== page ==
Capsule hotels was perhaps the greatest invention since sliced bread, at least to the people on budget. But that doesn’t mean millionaires shouldn’t try this cool concept – a spaceship escape pod, though some say it looks more like a coffin nevertheless. Tell that to someone who’s too tired or intoxicated to make it home and they will tell you it’s better to sleep inside this “coffin” than on the street.
Late last year, Kyoto-based Nine Hours’, which was known as the provider of the coolest and most modern capsule hotel in Japan, decided to close down. The concept of Nine Hours’ was derived from the believe that a proper restful hotel visit should last approximately nine hours – one hour spent bathing, seven resting, and a final hour freshening up and grooming the next morning.
You may not realize this but in reality, the concept of capsule hotels started more than 30-years ago, before some of you were even born yet. Back in 1979, the idea was hatched in cities such as Tokyo and Osaka. Needless to say, those 30-year-old capsule hotels are now in really bad condition, not to mention it only cater to unisex customers. Nine Hours’ seized the opportunity by providing a modern looking spaceship-liked resort for both male and female.
Now the good news – the same Nine Hours’ has since reopened in an updated form – at Narita Airport. This is a brilliant idea considering that nobody has thought of such concept in any airport on the planet Earth before. For people who are flying in or out of Tokyo, this is a “must try” to-do, especially if your flight is still hours away or simply postponed due to whatever unusual circumstances.
Open two days ago on July 20, the new capsule hotel operates 24 hours a day, so remember to note this in your smartphone. The price – 3,900 yen (US$38.40, £22.50, RM121.80) per room for a night of stay, with free showers facility thrown in. If you’re just looking to grab a nap during the day, you’ll pay 1,500 yen (US$14.80, £8.60, RM46.80) for the first hour and 500 yen (US$5, £2.90, RM15.60) for each additional hour.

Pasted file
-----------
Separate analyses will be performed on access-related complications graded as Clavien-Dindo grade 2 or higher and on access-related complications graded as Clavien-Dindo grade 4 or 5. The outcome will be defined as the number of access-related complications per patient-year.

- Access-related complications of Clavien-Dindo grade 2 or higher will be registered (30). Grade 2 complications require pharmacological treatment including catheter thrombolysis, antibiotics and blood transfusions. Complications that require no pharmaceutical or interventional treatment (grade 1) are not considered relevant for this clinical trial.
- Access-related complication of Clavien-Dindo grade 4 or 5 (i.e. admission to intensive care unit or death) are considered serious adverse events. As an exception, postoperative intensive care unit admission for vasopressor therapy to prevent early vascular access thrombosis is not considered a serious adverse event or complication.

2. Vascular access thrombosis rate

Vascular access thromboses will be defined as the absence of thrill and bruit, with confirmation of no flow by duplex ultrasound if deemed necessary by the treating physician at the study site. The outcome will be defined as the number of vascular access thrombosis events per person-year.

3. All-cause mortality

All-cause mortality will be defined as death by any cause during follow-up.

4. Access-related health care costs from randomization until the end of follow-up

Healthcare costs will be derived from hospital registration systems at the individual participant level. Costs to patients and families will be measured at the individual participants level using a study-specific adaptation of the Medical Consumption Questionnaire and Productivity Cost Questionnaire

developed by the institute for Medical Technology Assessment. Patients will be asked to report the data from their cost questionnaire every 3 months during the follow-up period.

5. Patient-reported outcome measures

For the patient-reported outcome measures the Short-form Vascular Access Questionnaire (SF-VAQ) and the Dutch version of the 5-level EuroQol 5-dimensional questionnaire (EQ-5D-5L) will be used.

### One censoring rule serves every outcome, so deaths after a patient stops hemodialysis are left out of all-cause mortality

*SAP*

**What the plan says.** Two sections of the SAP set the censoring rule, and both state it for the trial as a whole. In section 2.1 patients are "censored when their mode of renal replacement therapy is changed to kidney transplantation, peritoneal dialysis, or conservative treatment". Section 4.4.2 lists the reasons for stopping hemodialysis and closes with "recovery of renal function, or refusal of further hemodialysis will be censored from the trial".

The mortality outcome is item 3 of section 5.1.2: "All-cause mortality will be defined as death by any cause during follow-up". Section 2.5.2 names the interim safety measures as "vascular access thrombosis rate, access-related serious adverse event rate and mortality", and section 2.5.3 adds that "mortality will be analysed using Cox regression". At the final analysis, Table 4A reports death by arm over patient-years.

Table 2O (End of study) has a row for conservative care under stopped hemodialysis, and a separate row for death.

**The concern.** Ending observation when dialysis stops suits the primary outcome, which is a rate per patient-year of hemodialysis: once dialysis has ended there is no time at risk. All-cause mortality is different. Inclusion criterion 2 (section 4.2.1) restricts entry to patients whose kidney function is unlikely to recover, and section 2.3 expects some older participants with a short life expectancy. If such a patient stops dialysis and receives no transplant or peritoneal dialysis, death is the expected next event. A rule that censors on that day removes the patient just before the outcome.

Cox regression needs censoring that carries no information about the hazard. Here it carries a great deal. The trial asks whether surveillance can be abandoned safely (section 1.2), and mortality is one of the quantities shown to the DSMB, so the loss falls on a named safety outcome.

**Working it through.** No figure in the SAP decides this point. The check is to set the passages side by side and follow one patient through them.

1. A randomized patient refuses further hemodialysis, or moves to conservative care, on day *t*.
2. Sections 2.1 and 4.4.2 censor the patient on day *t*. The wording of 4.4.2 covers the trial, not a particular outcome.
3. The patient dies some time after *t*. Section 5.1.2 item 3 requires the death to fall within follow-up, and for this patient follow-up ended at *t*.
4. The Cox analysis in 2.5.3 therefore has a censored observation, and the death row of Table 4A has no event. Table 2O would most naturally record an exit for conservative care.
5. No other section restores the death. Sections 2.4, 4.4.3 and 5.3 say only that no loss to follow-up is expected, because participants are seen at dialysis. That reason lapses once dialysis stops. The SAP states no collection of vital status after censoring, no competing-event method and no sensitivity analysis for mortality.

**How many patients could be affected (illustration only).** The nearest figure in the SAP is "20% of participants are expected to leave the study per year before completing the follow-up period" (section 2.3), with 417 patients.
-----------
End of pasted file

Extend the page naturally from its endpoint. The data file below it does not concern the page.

For those who get themselves sweaty and smell like sardines, you could choose for shower-only session for a mere 1,000 yen (US$10, £5.80, RM31.20) – for an hour. There’re 129 rooms (or rather capsules) – 71 for men and 58 for women – together with 16 showers, 7 for men and 9 for women. While this is a great news to travellers and businessmen, you should note that this hotel is located underground, below the parking lot in Terminal 2.
So, what will you get for a night stay? How about shampoo, conditioner, body wash, toothbrush, toothpaste, towel, indoor slippers, a Panasonic “Sleep Ambient Control System”, pillow, mattress and even polyester lounge wear (*grin*)? Here’s how it works – upon payment you’ll receive a locker key and your coffin (err, capsule) unit number. After storing your belongings in the locker, you can change into their “exclusive” clothing.
Then, you can proceed to use their lounge area or enjoy your once-in-a-lifetime spaceship shower, or for a good sleep inside the pod. Remember to return locker key to the front desk upon check-out, otherwise the cost of replacement is a whopping 5,000 yen – that’s more expensive than a night stay. There’s no laundry facility though and payment is via cash of credit card (only Master or Visa Card, not American Express).
The next time you’re on transit, or simply too early or too late for the local train and bus services, remember about the capsule hotels so that you don’t have to sleep on the airport bench or their, well, toilets. No trip to Japan is complete without a sleep or a shower at their capsule hotels (*tongue-in-cheek*).
Other Articles That May Interest You …
- 10 Lousy Lies Bosses Tell, That You Should Know
- Ferrari Designer Unveils 7-Star Penthouse On Railways
- Amazing Japan Culture – From Long Working Hours To Sleeping Drunks
- 25 Famous Logos With Secret Hidden Messages
- Big Mac Index – Cheapest Places To Buy Your Burgers
- 15 Fast Food Restaurants You Wish Would Come Here
- Top 20 Countries With Highest Proportion of Millionaires